Page:EB1911 - Volume 25.djvu/236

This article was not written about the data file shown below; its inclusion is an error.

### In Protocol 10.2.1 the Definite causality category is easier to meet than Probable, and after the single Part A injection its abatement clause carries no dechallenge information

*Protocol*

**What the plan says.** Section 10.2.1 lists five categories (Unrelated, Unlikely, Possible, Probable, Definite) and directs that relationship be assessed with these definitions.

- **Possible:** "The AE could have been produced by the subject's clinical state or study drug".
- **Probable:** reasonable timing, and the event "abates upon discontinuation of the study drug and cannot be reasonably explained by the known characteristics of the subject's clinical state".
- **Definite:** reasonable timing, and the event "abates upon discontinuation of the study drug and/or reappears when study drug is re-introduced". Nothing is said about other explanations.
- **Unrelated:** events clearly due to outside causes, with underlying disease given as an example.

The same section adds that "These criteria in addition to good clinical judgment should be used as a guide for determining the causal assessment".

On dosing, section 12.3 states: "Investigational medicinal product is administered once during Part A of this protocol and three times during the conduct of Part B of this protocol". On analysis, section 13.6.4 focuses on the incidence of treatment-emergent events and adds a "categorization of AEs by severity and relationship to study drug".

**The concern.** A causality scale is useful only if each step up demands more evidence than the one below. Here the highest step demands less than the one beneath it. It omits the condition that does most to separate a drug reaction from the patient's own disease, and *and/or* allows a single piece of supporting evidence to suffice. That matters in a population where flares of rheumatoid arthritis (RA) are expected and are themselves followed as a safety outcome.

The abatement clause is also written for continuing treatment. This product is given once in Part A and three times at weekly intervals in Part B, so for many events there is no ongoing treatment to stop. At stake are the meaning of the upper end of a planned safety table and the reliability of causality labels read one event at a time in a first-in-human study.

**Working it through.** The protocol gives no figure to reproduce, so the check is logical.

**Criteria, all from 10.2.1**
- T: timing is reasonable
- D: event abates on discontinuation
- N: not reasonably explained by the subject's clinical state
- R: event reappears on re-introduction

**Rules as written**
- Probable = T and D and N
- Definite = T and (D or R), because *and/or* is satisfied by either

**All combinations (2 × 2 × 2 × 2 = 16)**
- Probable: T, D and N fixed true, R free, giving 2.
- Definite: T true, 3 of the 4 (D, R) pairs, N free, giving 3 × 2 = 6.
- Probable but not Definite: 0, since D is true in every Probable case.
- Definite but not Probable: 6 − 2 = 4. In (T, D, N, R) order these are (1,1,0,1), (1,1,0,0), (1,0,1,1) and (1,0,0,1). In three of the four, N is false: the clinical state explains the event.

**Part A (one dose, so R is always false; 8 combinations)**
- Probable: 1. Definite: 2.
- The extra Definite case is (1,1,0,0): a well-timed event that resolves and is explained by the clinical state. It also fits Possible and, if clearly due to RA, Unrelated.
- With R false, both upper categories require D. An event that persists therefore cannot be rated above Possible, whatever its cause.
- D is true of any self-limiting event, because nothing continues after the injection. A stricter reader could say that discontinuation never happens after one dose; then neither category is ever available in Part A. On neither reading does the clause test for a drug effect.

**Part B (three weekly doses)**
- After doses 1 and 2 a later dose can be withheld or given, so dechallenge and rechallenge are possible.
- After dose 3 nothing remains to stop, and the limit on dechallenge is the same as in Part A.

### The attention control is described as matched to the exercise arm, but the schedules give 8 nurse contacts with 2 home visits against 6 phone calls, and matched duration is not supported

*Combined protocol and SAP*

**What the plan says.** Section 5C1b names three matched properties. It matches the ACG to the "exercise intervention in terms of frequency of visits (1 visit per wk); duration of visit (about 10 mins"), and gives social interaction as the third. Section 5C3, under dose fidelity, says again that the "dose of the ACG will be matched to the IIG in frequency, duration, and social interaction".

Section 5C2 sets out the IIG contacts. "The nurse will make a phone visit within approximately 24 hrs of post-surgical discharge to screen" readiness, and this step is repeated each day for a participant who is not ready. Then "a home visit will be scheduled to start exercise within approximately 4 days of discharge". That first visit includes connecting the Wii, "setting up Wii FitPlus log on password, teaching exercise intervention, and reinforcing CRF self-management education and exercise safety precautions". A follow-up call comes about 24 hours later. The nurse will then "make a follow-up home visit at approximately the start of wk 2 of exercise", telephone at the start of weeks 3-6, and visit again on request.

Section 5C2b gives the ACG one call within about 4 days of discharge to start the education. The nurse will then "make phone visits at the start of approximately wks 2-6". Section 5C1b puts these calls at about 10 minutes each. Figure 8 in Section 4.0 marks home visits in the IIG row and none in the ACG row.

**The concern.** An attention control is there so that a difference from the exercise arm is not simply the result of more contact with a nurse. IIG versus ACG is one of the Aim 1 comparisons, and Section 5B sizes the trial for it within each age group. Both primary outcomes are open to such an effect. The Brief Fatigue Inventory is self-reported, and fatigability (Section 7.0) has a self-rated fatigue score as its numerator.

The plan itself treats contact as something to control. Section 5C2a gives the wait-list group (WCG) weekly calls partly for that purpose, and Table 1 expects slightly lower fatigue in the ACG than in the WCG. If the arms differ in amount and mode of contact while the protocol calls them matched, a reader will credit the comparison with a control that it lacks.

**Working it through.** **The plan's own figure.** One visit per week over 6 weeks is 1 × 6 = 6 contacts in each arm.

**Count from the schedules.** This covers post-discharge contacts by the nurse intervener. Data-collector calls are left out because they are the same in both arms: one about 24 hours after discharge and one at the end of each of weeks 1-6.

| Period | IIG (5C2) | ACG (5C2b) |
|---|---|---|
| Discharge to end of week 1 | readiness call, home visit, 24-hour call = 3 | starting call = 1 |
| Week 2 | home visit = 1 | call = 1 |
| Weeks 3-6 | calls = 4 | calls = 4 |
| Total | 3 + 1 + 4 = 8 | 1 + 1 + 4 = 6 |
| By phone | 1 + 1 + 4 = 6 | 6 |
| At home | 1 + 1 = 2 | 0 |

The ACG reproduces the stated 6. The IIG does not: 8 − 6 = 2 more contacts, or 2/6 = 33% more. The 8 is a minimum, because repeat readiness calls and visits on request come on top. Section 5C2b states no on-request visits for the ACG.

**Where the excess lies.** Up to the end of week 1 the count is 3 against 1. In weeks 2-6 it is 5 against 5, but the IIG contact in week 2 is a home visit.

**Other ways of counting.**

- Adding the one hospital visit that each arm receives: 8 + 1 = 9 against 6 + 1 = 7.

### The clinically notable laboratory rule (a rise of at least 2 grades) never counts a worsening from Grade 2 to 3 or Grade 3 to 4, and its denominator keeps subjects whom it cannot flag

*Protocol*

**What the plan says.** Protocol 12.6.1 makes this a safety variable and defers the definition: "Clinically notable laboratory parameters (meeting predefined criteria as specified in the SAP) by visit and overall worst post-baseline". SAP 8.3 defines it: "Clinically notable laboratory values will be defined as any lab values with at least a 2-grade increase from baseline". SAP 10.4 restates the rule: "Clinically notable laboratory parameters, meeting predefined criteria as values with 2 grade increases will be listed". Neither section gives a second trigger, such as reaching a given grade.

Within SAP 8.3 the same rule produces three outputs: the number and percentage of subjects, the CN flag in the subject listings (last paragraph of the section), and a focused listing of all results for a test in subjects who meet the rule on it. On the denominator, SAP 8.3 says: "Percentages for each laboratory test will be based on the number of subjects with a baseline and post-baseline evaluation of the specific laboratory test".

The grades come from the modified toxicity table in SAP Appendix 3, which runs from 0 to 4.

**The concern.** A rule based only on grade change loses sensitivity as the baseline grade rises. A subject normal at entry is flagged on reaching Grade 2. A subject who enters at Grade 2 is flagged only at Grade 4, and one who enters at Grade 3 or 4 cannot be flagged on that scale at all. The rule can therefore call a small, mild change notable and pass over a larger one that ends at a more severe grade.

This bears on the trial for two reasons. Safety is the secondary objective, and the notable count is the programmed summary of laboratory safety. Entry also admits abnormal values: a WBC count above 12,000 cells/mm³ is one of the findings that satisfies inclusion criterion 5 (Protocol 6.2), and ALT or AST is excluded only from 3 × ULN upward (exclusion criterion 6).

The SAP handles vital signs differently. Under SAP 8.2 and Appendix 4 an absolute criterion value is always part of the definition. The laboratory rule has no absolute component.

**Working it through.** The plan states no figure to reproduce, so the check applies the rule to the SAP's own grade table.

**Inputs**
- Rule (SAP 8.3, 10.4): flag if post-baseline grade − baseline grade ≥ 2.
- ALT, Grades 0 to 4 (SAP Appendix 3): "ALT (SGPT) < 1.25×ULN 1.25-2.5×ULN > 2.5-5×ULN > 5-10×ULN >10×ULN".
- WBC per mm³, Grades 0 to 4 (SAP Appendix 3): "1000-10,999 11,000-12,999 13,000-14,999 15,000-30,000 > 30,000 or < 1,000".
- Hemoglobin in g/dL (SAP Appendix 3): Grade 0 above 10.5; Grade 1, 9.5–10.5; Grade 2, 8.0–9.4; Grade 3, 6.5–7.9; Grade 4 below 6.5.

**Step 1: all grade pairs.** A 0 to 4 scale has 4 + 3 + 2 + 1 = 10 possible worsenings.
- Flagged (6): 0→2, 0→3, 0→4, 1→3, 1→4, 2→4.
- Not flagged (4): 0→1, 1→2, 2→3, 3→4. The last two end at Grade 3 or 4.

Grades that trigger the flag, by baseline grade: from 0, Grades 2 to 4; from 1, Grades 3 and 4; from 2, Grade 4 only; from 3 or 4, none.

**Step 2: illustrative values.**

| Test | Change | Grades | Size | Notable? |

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recognition of the right of the slave to his peculium; and the same is implied in Cicero's statement that a diligent slave could in six years purchase his freedom. Augustus set himself against the undue multiplication of manumissions, probably considering the rapid succession of new citizens a source of social instability, and recommended a similar policy to his successor. The lex Aelia Sentia (about a.d. 3) forbade manumission, except in strictly limited cases, by masters under 20 years of age or of slaves under 30; and the lex Furia Caninia (about a.d. 7) fixed the proportion of a man's slaves which he could liberate by testament, and forbade more than a hundred being so enfranchised, whatever might be the the number of the familia. Under the empire the freedmen rose steadily in influ- ence; they became admissible to the rank of equites and to the senate; they obtained provincial governments, and were appointed to offices in the imperial household which virtually placed them at the head of administrative departments (see Pallas and Narcissus). Freedmen of humbler rank, on the other hand, filled the minor offices in the administrative service, in the city cohorts, and in the army; and we shall find that they entered largely into the trades and professions when free labour began to revive. They appeared also in literature, e.g. Tiro, the amanuensis of Cicero; Hyginus, the librarian of Augustus; Livius Andronicus, Caecilius, Statius, Terence, Publilius Syrus, Phaedrus and Epictetus.